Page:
I’m getting serious about Thinking Out Loud this fall. And I’d like to get your feedback. Sharing ideas is important, and the work we’re doing – translating ideas into medicines, has a huge impact on human health.
If you want to hear me postulate in person, see the list of conferences scheduled for September here. Or, follow the links in this email back to the blog, and if you want to write me directly, please do that too.
Here are the latest ideas that I’d like to share.
I think that immunogenicity – and tolerance for that matter, is the sum of a set of signals that can be directly linked to protein sequence. Both positive signals (T effector epitopes) and negative signals (T reg epitopes) may be present. The immune system sums the signals and produces a local output. The best analogy is the rheostat – which similarly sums analog signals and produces a single output. Why so sure? Read this for example.
Negative signals are almost as important as positive ones. We’ve come to find that Tregitopes are negative signals (induce regulatory T cells) and the evidence that they are present is solid. We’ve been working away on validating the observation we first published in 2008 for quite a while. Tregitopes definitely impact protein therapeutics, and immunogenicity, and they demand your attention.
T effector epitopes act as positive signals. The good news? They can be predicted using in silico tools with a high degree of accuracy, but which tools you use determine the accuracy of your prediction. If you use off the shelf (on line) tools, you have to take the similarity between HLA pockets into account (see Greenbaum and Sydney, 2011). Proceed with caution! This similarity between HLA pockets means that predicting for a population based on HLA nomenclature based on the assumption that the names of HLA molecules reflect different structure, will lead to over-prediction for some HLA pockets.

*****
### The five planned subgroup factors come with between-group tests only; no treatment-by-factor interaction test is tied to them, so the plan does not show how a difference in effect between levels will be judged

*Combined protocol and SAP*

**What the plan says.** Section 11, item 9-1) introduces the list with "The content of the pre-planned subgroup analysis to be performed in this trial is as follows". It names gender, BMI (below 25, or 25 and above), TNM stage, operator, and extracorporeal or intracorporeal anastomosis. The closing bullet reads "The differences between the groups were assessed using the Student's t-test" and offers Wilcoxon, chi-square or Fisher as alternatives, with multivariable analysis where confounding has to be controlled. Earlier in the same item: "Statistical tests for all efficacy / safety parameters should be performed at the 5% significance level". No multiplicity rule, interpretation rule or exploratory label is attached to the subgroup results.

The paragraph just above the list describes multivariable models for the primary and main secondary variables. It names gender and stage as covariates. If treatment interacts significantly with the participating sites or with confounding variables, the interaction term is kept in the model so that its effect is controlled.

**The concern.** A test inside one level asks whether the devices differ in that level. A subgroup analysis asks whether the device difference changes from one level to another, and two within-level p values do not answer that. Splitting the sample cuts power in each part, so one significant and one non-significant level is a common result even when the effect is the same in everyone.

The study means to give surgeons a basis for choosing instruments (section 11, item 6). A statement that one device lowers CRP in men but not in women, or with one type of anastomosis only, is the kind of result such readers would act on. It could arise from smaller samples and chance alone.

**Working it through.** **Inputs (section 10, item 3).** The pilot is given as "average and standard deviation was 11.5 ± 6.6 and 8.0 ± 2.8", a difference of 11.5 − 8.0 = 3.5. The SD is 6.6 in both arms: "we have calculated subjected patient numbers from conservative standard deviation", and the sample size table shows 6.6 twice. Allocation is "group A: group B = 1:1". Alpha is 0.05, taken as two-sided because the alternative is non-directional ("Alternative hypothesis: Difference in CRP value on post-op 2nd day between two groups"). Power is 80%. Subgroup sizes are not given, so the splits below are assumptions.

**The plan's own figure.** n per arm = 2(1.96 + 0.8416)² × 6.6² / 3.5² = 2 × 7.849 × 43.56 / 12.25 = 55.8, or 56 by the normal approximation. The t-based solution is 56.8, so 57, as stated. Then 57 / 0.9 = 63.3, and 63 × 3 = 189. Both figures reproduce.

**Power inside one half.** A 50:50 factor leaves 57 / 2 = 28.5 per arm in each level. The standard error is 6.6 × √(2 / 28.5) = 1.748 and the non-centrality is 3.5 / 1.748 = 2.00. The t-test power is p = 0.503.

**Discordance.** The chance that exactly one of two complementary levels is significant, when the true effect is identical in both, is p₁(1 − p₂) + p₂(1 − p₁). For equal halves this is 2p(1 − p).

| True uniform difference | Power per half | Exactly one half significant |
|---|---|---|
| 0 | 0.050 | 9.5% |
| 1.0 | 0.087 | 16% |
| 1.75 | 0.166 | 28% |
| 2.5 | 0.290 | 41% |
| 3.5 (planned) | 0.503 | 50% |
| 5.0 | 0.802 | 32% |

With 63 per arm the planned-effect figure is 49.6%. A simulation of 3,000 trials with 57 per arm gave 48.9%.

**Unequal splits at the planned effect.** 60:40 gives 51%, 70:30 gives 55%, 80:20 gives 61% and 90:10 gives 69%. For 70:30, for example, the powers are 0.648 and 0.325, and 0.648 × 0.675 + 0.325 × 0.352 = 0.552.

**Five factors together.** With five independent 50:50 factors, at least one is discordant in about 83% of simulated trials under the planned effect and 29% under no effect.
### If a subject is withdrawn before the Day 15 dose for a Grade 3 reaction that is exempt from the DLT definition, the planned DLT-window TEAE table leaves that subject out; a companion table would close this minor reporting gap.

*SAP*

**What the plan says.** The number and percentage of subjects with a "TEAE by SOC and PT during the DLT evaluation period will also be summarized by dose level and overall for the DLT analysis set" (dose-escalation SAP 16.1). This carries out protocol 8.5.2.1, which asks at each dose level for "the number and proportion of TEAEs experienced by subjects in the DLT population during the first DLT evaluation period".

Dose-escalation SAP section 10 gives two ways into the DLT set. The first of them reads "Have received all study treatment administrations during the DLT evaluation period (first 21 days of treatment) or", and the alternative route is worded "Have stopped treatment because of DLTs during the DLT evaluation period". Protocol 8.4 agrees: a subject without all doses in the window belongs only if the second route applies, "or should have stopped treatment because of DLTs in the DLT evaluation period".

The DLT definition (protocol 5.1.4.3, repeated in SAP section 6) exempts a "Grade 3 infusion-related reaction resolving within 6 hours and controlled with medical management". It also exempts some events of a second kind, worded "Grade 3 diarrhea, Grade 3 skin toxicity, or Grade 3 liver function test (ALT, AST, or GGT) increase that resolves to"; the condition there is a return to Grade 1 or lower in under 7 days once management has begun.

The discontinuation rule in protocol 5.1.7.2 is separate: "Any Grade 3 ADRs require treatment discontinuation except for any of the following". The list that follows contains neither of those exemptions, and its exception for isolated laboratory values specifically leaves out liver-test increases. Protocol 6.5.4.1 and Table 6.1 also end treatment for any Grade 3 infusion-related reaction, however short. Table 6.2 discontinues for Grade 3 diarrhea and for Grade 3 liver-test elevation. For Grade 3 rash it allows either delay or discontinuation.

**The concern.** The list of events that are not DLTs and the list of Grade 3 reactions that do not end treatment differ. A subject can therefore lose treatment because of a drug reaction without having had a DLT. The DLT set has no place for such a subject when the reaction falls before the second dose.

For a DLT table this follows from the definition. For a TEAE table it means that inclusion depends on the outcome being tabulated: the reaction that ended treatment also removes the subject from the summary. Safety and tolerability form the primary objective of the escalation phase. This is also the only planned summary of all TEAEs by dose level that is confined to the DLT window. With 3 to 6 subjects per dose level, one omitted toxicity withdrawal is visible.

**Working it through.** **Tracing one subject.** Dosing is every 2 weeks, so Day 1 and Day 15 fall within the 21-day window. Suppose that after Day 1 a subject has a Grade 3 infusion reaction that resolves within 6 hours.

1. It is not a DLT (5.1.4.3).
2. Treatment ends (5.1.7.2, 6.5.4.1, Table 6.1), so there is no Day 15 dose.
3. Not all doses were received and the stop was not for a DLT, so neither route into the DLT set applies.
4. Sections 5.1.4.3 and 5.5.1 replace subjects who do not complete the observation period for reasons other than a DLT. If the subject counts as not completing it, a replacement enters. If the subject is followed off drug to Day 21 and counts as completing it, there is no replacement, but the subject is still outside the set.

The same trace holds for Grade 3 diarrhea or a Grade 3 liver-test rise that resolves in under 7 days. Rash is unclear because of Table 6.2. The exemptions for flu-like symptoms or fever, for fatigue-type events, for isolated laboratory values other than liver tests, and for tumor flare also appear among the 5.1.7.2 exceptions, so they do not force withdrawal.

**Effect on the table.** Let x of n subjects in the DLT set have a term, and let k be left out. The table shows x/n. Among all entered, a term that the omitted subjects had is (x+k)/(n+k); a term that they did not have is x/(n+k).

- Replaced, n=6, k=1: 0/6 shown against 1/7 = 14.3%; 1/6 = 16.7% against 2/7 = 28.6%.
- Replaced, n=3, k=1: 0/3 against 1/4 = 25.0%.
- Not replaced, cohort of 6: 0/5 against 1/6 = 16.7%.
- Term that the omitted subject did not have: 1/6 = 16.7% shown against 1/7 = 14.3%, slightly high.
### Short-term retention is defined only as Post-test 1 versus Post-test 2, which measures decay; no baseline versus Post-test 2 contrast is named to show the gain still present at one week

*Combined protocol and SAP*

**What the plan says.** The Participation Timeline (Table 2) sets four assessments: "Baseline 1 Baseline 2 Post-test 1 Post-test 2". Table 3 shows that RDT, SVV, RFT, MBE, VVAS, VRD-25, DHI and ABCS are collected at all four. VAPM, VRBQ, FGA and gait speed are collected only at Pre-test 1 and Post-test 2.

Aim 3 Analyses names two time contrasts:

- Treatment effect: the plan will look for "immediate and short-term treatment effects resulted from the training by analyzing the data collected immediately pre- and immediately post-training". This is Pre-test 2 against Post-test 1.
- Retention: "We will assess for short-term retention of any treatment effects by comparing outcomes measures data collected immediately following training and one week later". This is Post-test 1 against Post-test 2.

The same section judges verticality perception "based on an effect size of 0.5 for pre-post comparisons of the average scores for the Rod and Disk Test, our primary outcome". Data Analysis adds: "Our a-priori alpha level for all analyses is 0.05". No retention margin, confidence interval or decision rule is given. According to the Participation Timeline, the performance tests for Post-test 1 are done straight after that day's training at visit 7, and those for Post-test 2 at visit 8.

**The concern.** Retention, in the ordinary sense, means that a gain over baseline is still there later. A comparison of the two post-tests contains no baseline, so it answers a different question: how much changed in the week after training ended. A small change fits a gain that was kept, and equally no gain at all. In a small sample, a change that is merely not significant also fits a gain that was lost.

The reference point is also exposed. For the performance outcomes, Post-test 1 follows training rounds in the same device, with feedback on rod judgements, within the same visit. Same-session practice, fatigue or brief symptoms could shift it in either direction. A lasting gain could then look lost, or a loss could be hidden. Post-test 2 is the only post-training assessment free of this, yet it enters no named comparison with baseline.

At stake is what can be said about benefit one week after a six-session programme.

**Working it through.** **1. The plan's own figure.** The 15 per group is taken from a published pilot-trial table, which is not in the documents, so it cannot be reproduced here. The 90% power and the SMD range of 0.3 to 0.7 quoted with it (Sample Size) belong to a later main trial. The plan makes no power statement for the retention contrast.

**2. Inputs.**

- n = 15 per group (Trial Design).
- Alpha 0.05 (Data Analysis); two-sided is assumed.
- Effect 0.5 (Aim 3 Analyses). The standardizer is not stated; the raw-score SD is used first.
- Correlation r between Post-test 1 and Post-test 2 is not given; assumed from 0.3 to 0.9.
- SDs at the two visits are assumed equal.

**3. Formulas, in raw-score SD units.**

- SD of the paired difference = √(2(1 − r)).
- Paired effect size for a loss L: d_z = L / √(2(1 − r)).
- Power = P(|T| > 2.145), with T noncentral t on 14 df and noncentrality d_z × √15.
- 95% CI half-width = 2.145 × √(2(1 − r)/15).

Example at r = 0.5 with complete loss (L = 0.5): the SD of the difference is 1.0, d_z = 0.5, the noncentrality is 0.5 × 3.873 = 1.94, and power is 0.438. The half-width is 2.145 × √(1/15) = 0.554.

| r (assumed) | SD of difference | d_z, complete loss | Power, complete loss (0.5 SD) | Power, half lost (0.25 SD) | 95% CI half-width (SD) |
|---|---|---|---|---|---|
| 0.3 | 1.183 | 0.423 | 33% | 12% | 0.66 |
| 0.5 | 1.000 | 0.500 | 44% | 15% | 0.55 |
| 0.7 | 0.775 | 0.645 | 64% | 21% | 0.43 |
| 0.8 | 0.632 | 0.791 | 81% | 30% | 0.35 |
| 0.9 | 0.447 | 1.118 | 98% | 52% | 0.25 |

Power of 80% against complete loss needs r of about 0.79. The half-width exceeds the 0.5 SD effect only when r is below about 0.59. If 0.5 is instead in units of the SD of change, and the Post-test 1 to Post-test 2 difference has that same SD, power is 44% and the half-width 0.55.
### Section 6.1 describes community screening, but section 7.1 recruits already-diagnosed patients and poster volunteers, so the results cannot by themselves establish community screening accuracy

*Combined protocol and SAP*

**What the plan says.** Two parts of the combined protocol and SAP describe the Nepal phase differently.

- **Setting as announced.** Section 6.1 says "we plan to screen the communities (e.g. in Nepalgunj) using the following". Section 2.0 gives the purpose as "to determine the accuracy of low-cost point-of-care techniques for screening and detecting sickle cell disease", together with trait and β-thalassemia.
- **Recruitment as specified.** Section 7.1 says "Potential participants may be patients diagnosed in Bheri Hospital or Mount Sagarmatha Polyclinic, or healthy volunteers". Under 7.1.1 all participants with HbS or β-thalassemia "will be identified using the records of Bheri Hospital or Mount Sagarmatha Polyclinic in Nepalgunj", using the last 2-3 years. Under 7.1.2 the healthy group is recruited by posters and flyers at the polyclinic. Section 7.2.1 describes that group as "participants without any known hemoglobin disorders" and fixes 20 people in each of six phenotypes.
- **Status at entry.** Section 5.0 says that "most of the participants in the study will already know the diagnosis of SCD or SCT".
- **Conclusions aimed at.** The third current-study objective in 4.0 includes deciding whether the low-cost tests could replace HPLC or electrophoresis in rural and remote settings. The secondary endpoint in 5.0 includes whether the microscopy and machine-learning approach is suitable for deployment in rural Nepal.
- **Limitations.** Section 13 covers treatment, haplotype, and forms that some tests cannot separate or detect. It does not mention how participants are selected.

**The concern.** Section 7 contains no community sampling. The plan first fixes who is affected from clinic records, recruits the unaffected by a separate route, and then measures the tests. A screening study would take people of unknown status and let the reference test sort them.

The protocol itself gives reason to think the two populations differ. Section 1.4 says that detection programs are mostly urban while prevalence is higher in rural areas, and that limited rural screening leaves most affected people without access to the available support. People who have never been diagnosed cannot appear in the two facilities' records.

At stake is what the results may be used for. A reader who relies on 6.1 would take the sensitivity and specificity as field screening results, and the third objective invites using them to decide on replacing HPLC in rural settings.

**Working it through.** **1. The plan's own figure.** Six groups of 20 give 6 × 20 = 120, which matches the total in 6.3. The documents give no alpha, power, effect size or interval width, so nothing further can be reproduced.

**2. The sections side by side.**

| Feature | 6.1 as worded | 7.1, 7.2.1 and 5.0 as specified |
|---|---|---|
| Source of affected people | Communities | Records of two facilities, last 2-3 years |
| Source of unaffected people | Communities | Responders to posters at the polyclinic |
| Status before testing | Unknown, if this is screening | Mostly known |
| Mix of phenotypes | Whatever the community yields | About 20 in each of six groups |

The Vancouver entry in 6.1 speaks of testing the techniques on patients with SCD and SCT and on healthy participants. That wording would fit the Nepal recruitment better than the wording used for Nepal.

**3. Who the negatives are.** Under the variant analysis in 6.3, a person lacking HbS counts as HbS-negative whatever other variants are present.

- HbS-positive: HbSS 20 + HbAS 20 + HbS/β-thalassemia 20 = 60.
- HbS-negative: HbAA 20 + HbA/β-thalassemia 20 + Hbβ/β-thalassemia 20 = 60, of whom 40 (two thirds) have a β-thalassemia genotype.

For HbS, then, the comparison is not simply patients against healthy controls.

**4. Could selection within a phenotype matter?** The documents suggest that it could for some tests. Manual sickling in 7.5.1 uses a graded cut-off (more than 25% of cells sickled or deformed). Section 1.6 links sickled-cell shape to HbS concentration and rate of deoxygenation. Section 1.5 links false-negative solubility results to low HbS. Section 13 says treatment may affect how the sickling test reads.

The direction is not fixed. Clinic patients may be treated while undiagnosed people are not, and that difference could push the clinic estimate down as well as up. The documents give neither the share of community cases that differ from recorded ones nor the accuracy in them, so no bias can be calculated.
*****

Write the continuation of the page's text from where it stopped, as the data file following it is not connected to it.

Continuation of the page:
Measuring T cell response is an art. I am sure most of you know that, but I think it’s important to emphasize that the phenotype of cells that respond to proteins is important. Simply measuring proliferation – although cheap – is not enough. Tregs proliferate. So do T effectors. Will proliferation assays discriminate and give you an accurate picture of immunogenicity? No they will not.
And finally, my favorite news – T cells talk directly to each other. Have you taught a class recently and noticed that your students are texting to each other rather than raising their hands? That’s what goes on in the immune system. Sometimes text messages (cytokines) are all that is required, but occassionally the T cells actually pass notes – as in pieces of cell membrane, with antigens included, to each other.
I’m full of ideas and want to hear your feedback. The results of these discussions and the output of “thinking out loud” will be available on my blog this fall. Link to my blogs are at the left – including a recent post on ‘naturally deimmunized’ proteins (hirudin).
These are just a few of the ideas I will be exploring . . .
Follow my blog and talk back to me on line. I look forward to our discussions.
Annie De Groot, M.D. CEO/CSO, EpiVax Inc.
Providence, Rhode Island